When Senator Lucie Pépin began her nursing career in the late 1950s, the landscape for women was fraught with challenge. Contraception in many cases was illegal, and women needed their husbands’ permission to have surgery, or to have surgery performed on their children. In Quebec, where Pépin lived and practised, the pervasive influence of the Catholic Church made the state of women’s rights even more precarious.
After being forced to resign upon getting married (lest other people say that her husband could not take care of her), she started working with Lise Fortier, the first woman gynecologist in Quebec, as a volunteer in 1966. At the time, family-planning clinics were illegal and went against church doctrine in Quebec.
“We opened the first clinic one afternoon a week, and after that it was two afternoons a week, and when it became legal in ’69, I went across the country, from Newfoundland to Victoria, and opened family-planning clinics in all university hospitals,” Pépin recalls. “I had so much fun.”
It was an era that predated universal healthcare, in which it was not uncommon for francophone families to have nine children. Pépin was often present for home deliveries as women could not afford to go to hospitals, despite the risks of bleeding after multiple births.
“That’s really what motivated me; we had to do something,” she says. Church prohibitions; societal conventions that gave women little say in family planning; restrictions against tubal ligations – women had to have had at least four children, be around the age of 40 and have the consent of four doctors (since they were prevented from signing their own surgical authorizations) to be eligible; and the illegality of abortion – all were fights Pépin took on.
“We used to see women come into the hospital, bleeding like hell, and when you were looking at their cervix, it was perforated with knitting needles,” Pépin says. “They had so many kids and they could not carry on. They were taking a vaginal douche with Javex; they were completely burned and they were bleeding, arriving at emergency, and I said, We have to do something about that.”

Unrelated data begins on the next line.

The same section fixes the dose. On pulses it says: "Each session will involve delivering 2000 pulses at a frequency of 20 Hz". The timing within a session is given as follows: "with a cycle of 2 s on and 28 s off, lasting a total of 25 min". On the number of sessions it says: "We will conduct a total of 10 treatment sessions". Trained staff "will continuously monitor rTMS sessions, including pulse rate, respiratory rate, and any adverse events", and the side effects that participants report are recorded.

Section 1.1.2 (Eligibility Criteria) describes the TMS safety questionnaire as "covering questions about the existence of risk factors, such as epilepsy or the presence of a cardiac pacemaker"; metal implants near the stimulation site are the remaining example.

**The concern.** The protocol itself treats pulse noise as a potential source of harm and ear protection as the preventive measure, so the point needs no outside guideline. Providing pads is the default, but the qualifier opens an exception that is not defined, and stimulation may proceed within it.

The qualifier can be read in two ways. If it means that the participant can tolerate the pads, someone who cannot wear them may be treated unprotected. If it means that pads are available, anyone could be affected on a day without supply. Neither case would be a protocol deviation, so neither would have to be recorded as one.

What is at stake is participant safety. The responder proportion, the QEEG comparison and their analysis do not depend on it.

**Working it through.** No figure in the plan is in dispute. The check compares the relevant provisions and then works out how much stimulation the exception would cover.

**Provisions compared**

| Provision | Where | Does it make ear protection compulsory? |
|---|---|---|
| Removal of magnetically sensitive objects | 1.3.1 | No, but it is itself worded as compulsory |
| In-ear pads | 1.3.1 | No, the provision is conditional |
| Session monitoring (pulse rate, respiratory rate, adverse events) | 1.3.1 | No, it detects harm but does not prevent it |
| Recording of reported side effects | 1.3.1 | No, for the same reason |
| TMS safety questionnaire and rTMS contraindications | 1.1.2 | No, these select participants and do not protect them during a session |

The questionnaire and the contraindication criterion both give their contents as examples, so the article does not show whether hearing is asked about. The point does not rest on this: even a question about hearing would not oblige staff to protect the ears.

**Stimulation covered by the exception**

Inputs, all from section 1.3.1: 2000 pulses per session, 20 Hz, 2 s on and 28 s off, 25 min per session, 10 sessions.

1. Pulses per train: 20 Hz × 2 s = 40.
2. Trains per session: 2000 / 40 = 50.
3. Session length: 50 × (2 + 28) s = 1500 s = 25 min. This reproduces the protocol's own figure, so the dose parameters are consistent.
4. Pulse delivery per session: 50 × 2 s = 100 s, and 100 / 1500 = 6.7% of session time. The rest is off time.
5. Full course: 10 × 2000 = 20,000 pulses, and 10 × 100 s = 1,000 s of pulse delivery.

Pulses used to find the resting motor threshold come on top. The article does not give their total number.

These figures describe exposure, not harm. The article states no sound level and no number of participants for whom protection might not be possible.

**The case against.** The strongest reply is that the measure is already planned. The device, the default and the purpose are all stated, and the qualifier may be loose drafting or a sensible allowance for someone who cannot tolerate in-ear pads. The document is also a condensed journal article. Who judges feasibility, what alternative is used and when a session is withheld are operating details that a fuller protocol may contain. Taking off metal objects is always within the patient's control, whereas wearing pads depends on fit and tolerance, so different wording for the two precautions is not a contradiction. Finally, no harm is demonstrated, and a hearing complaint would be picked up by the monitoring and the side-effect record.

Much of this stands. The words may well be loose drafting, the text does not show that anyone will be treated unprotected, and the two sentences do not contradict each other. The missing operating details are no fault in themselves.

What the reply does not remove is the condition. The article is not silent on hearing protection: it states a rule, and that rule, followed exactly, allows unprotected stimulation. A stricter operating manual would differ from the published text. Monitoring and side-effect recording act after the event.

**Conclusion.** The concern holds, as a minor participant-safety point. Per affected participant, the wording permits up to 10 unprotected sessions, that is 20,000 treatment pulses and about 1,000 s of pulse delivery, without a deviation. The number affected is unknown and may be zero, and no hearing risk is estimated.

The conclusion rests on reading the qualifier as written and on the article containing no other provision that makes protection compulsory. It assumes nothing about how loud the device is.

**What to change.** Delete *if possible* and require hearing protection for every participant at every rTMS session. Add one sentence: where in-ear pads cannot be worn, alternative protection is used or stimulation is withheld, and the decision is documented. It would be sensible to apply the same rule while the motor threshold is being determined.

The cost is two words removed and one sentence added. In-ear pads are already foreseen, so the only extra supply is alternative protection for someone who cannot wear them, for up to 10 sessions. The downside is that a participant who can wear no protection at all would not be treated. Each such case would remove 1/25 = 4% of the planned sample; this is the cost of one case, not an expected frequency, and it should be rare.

It didn’t help when the local priest would visit and call out publicly in the halls to patients when he knew they had had an abortion – a practice Pépin put a stop to as head nurse of obstetrics and gynecology at Notre Dame.
From family-planning clinics to fights to allow condom machines on university campuses, Pépin took on Pierre Trudeau under the auspices of the Canadian Advisory Council on the Status of Women.
“I wanted the entrenchment of women’s rights in the Constitution, and he said, ‘Lucie, that’s okay, but I need unanimity between all the premiers,’ and he said, ‘I won’t be able to get that.’ And I said, ‘Oh yes, watch out,’” Pépin says. “I used to meet with women’s groups in every province, to go and see the premier, and at the end, they all said yes to Mr Trudeau. So we had the entrenchment of women’s rights.”
From there, she became involved in legislation against domestic violence and was elected as a Liberal MP from 1984 to 1988, adding childcare to the list of issues she fought for.
In the years that followed, Prime Minister Brian Mulroney appointed Pépin to two royal commissions and later to the appeals division of the National Parole Board. Jean Chrétien appointed her to the Senate in 1997, where she carried on her activism.
With Pépin’s 75th birthday now upon her, the age of mandatory retirement for senators, she looks at the political landscape she leaves behind.
“I wish, first, that there would be more women in politics, because things are changing but not enough,” she says. “Parties will say, We’ll have women, but they don’t give them good ridings. I’ve been fighting since ’84, and things are better, but let’s see.”
Her time on the National Parole Board has given her a perspective on the current government’s law-and-order agenda, as well, in particular the emphasis on longer jail terms.
“At least if you were giving them education, we could save lots of young people [from] going in to prison,” Pépin says. “We’re also too strong because the sentence before you get your parole will be extended, and what they learn in prison, it’s nothing to help them to be in the right place when they come out. For me, let’s say I disagree with the position that the government is taking now.”
Pépin is also concerned by what she sees in the fight for women’s health and for reproductive rights, with some provinces making abortions nearly impossible to access, or with few doctors being trained in the procedure, and the lack of education around safer sex and contraception in many schools.
“I wish that we could have more leadership in that field, because when you go to school now, even secondary, you can’t go and speak to them anymore,” Pépin says. “At least, my God, people should say you can use birth control, something like that – there’s nobody doing that now.”
With her parliamentary career winding down, Pépin plans to keep busy with volunteer work at least three days a week.
“I have to keep busy, otherwise I’ll have a very bad temper,” she says. “I’ve already looked at different associations where I could be involved, and probably at the end of September, I’ll open the door as to where I’ll go and keep my sanity, and be involved. I have so much energy, I think it’ll be great.”